The Presidents’ Alliance on Higher Education and Immigration commissioned a Migration Policy Institute-produced report, Immigrant-Origin Students in U.S. Higher Education, demonstrating that, in 2018, more than 5.3 million students, or 28% of all students enrolled in colleges and universities, were immigrants or the children of immigrants. The report’s findings reveal the growing proportion of first and second generation immigrant students in postsecondary education, the diversity of these students, and their importance for future U.S. labor growth. The report’s findings also show the direct impacts and real-life consequences that immigration policies can have on millions of students and families.
To download U.S. and state-level data on enrollment and other characteristics for first- and second-generation students, click here.
Among the report’s key findings:
- The United States is home to 5.3 million immigrant-origin students enrolled in U.S. higher education institutions. First-generation immigrants, individuals born abroad who immigrated to the U.S, account for 1.7 million students. Second-generation immigrants, persons born in the U.S. to one or more immigrants parents, account for 3.6 million students.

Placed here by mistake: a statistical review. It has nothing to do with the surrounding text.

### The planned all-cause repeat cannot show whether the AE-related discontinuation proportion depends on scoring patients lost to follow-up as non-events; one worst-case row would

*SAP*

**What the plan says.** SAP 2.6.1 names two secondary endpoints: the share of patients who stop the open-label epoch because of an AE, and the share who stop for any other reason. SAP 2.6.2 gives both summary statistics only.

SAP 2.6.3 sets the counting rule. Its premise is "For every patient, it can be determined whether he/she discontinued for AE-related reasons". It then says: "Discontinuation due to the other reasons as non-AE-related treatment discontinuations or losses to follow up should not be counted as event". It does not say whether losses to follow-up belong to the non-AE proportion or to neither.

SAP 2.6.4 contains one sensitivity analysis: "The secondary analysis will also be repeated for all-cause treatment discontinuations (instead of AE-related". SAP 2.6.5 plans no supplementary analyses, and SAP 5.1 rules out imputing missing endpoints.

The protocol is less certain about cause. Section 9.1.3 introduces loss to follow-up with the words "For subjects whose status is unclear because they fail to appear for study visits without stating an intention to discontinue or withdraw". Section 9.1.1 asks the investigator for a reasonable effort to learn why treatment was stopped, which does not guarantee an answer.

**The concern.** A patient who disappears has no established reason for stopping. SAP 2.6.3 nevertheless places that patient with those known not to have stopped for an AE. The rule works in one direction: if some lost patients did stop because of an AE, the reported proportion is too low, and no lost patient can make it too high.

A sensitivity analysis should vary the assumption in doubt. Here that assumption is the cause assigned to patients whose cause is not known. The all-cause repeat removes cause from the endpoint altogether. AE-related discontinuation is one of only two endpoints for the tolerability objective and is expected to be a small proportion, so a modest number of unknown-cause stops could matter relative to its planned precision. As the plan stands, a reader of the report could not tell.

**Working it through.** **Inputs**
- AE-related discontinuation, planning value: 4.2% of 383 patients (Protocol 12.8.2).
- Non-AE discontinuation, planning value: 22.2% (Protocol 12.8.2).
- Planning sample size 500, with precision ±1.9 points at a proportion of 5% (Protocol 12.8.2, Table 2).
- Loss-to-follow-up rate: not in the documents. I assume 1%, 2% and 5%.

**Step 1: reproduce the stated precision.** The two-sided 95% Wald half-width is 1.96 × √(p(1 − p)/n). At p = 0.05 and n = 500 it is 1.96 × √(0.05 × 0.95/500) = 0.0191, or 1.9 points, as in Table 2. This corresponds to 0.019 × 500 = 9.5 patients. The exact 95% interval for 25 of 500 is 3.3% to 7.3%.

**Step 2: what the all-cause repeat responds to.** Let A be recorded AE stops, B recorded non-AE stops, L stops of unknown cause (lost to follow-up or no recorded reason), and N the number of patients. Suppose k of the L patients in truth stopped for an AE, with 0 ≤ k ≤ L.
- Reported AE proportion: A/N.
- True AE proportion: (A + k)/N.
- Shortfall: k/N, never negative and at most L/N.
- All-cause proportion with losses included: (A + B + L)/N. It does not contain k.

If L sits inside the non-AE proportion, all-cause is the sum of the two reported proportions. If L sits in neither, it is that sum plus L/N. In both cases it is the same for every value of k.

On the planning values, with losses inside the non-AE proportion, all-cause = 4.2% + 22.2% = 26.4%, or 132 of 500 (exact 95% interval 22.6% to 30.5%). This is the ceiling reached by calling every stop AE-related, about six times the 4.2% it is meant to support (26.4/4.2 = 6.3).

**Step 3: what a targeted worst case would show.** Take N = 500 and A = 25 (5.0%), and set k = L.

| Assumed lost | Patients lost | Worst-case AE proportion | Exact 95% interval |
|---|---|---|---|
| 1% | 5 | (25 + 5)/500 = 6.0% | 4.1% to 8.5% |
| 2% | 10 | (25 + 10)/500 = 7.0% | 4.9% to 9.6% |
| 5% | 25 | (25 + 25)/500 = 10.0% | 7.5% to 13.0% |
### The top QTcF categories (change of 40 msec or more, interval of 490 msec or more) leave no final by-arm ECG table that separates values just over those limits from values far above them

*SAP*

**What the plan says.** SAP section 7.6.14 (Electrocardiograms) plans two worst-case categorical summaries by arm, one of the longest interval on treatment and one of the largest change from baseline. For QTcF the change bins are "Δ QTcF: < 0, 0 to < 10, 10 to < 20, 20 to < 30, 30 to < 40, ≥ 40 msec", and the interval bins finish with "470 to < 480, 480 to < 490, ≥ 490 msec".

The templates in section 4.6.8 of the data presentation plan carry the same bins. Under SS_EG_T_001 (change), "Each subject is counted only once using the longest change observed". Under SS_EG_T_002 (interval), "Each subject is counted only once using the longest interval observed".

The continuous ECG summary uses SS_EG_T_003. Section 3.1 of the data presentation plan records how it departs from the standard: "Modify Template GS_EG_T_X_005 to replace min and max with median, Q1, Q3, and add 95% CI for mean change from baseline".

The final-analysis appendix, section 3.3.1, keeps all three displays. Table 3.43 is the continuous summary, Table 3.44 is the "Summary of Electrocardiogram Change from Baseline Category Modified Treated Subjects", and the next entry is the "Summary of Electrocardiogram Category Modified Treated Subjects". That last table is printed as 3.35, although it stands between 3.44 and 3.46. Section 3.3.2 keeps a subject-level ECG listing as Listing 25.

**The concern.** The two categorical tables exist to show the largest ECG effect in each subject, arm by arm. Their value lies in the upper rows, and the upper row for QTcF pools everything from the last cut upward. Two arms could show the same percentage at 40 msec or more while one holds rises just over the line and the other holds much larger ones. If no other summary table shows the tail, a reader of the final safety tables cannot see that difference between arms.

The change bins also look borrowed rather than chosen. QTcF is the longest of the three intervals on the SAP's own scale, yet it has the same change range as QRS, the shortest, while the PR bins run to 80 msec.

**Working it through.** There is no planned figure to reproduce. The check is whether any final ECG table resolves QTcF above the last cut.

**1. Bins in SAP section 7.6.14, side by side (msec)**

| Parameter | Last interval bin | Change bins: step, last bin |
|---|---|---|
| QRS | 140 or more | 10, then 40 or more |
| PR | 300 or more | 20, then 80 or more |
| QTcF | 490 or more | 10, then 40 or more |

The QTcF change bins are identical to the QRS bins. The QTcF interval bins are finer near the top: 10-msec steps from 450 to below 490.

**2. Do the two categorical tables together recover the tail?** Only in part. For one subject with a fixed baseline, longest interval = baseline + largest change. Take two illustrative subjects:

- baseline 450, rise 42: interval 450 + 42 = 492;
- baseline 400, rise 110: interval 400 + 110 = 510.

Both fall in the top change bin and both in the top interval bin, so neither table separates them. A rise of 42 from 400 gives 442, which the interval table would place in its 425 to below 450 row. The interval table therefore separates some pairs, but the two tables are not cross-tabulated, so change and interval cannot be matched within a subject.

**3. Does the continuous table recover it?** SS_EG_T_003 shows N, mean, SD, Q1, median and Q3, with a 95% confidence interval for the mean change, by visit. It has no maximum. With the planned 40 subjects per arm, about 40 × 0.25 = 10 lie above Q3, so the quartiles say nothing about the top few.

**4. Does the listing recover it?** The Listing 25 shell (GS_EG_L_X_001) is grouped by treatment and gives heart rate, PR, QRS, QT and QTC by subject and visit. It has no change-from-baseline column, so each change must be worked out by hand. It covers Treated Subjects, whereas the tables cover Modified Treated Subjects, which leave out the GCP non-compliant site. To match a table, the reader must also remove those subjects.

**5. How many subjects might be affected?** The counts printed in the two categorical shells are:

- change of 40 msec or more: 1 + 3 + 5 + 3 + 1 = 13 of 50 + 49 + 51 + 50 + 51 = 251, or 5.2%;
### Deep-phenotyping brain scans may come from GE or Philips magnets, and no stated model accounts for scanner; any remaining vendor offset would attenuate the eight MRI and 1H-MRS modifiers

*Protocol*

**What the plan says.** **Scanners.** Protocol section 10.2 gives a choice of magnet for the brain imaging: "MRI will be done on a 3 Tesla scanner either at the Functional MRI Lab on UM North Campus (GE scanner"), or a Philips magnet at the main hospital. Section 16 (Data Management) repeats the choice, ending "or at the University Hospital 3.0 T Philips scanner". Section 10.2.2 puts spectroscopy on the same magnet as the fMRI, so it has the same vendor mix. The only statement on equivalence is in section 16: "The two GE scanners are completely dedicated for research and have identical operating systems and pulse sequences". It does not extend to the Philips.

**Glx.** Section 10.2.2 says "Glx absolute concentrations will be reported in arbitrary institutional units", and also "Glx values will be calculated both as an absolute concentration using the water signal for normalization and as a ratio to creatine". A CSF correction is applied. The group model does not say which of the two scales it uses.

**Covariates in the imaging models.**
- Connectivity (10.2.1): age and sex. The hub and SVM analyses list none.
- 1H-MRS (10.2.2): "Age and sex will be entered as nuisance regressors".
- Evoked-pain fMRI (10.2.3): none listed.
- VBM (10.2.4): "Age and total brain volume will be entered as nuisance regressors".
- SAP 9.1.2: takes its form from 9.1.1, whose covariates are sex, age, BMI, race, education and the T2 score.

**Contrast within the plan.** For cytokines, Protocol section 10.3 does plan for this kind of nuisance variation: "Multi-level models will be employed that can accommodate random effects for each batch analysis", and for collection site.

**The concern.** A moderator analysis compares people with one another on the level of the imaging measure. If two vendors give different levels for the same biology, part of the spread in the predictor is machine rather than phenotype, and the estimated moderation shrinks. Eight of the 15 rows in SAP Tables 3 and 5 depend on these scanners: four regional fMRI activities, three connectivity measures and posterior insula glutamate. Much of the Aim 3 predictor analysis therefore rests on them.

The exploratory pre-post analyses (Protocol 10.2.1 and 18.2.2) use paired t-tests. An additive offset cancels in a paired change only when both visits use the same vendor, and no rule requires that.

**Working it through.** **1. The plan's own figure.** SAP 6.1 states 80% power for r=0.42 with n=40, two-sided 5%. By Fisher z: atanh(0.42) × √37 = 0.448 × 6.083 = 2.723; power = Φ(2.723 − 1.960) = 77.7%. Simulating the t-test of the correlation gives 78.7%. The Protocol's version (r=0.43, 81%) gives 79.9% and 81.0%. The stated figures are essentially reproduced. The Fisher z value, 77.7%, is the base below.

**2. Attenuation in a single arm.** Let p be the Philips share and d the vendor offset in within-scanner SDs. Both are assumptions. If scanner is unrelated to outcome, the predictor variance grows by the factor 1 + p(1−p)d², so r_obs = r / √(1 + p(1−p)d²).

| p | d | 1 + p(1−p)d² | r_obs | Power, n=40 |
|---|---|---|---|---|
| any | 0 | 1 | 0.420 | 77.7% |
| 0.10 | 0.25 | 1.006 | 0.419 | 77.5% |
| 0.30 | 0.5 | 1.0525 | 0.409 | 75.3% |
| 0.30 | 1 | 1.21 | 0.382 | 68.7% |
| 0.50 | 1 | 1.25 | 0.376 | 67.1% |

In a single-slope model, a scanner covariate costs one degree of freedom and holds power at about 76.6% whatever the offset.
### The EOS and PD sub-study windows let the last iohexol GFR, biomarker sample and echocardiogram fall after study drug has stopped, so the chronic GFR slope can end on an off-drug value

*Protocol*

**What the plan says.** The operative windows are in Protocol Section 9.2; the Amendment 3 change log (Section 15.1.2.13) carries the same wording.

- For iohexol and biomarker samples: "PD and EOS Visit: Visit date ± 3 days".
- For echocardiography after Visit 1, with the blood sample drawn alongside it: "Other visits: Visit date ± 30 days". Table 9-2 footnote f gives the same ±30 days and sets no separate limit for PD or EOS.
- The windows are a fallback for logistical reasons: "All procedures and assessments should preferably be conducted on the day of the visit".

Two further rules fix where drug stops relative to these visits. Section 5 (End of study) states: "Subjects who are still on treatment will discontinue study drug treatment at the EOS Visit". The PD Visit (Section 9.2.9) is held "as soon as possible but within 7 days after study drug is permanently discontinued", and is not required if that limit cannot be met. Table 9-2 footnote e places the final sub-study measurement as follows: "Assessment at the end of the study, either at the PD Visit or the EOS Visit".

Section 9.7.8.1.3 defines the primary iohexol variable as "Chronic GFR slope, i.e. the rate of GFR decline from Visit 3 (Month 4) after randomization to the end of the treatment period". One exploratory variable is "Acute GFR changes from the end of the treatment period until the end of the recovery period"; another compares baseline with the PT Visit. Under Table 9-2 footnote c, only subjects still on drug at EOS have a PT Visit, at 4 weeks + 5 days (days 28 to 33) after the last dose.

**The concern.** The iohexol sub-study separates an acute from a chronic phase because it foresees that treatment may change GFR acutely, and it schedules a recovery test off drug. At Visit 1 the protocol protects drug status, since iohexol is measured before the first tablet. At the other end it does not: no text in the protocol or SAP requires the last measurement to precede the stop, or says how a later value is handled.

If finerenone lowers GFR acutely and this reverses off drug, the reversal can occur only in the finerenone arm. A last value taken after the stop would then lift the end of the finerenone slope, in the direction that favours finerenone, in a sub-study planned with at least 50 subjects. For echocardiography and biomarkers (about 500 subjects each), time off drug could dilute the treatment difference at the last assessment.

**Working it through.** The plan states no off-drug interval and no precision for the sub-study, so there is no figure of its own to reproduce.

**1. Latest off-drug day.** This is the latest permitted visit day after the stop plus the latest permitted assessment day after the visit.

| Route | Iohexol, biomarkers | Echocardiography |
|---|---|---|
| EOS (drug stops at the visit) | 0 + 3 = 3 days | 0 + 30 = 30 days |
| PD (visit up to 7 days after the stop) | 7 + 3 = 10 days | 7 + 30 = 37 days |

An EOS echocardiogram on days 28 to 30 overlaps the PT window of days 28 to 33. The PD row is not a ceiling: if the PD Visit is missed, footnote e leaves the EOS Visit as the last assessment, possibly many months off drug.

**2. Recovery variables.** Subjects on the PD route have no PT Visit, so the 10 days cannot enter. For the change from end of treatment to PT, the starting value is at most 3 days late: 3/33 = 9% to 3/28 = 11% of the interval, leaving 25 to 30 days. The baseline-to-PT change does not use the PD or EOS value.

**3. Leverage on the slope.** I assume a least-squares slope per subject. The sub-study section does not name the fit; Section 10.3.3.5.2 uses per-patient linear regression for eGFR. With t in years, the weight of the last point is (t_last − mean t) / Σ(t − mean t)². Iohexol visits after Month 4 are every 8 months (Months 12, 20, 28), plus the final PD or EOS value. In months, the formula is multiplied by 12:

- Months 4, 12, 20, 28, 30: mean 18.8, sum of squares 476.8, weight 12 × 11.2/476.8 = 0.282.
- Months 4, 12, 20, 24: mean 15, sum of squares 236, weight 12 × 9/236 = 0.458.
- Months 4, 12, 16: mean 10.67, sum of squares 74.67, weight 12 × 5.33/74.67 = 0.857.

- The proportion of immigrant-origin students as a share of all students in higher education in the United States was 28% in 2018, up from 20% in 2000. Immigrant-origin students accounted for 60% of the increase in all post-secondary education students between 2000 to 2018.
- Immigrant-origin students are a heterogeneous population. The report finds that 63% of Latinx/Hispanic students are first- or second-generation immigrants, as are 85% of Asian American and Pacific Islander (AAPI) students and 24% of Black students.
- In nine states, immigrant-origin students make up more than 30% of all students in higher education (CA, FL, HI, MA, NJ, NV, NY, TX, WA). There are 32 states with at least 20,000 immigrant-origin students in higher education.
Last Updated: October 2020.